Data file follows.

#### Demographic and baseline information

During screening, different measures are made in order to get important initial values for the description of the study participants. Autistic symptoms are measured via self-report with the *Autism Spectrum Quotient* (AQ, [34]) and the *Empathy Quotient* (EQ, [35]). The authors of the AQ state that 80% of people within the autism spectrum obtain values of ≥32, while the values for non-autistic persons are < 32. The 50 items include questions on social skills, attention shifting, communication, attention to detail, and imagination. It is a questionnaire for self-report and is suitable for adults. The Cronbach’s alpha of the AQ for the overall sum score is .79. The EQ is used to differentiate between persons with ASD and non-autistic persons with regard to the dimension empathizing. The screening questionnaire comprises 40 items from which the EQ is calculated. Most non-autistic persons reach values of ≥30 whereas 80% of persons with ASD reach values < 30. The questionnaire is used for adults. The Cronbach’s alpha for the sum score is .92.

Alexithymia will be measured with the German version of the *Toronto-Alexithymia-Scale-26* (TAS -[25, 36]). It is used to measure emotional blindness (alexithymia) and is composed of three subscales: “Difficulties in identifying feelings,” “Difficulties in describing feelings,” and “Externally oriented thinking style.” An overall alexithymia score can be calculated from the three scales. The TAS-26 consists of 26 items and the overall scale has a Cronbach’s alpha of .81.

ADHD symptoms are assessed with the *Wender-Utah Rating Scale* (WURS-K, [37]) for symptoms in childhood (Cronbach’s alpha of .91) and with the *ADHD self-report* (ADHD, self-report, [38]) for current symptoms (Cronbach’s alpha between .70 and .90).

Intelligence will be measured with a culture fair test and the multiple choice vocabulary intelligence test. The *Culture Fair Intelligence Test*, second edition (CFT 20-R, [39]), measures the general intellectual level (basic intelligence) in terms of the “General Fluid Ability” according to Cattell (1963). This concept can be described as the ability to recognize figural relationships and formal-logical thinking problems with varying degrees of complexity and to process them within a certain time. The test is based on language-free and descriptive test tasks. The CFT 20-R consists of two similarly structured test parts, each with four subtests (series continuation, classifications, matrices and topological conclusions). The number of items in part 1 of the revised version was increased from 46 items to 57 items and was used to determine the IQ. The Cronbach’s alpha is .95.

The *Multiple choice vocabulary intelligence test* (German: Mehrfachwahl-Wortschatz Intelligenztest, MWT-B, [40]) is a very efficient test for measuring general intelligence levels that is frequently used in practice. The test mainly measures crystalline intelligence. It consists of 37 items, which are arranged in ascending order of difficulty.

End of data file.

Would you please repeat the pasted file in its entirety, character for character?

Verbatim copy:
#### Demographic and baseline information

During screening, different measures are made in order to get important initial values for the description of the study participants. Autistic symptoms are measured via self-report with the *Autism Spectrum Quotient* (AQ, [34]) and the *Empathy Quotient* (EQ, [35]). The authors of the AQ state that 80% of people within the autism spectrum obtain values of ≥32, while the values for non-autistic persons are < 32. The 50 items include questions on social skills, attention shifting, communication, attention to detail, and imagination. It is a questionnaire for self-report and is suitable for adults. The Cronbach’s alpha of the AQ for the overall sum score is .79. The EQ is used to differentiate between persons with ASD and non-autistic persons with regard to the dimension empathizing. The screening questionnaire comprises 40 items from which the EQ is calculated. Most non-autistic persons reach values of ≥30 whereas 80% of persons with ASD reach values < 30. The questionnaire is used for adults. The Cronbach’s alpha for the sum score is .92.

Alexithymia will be measured with the German version of the *Toronto-Alexithymia-Scale-26* (TAS -[25, 36]). It is used to measure emotional blindness (alexithymia) and is composed of three subscales: “Difficulties in identifying feelings,” “Difficulties in describing feelings,” and “Externally oriented thinking style.” An overall alexithymia score can be calculated from the three scales. The TAS-26 consists of 26 items and the overall scale has a Cronbach’s alpha of .81.

ADHD symptoms are assessed with the *Wender-Utah Rating Scale* (WURS-K, [37]) for symptoms in childhood (Cronbach’s alpha of .91) and with the *ADHD self-report* (ADHD, self-report, [38]) for current symptoms (Cronbach’s alpha between .70 and .90).

Intelligence will be measured with a culture fair test and the multiple choice vocabulary intelligence test. The *Culture Fair Intelligence Test*, second edition (CFT 20-R, [39]), measures the general intellectual level (basic intelligence) in terms of the “General Fluid Ability” according to Cattell (1963). This concept can be described as the ability to recognize figural relationships and formal-logical thinking problems with varying degrees of complexity and to process them within a certain time. The test is based on language-free and descriptive test tasks. The CFT 20-R consists of two similarly structured test parts, each with four subtests (series continuation, classifications, matrices and topological conclusions). The number of items in part 1 of the revised version was increased from 46 items to 57 items and was used to determine the IQ. The Cronbach’s alpha is .95.

The *Multiple choice vocabulary intelligence test* (German: Mehrfachwahl-Wortschatz Intelligenztest, MWT-B, [40]) is a very efficient test for measuring general intelligence levels that is frequently used in practice. The test mainly measures crystalline intelligence. It consists of 37 items, which are arranged in ascending order of difficulty.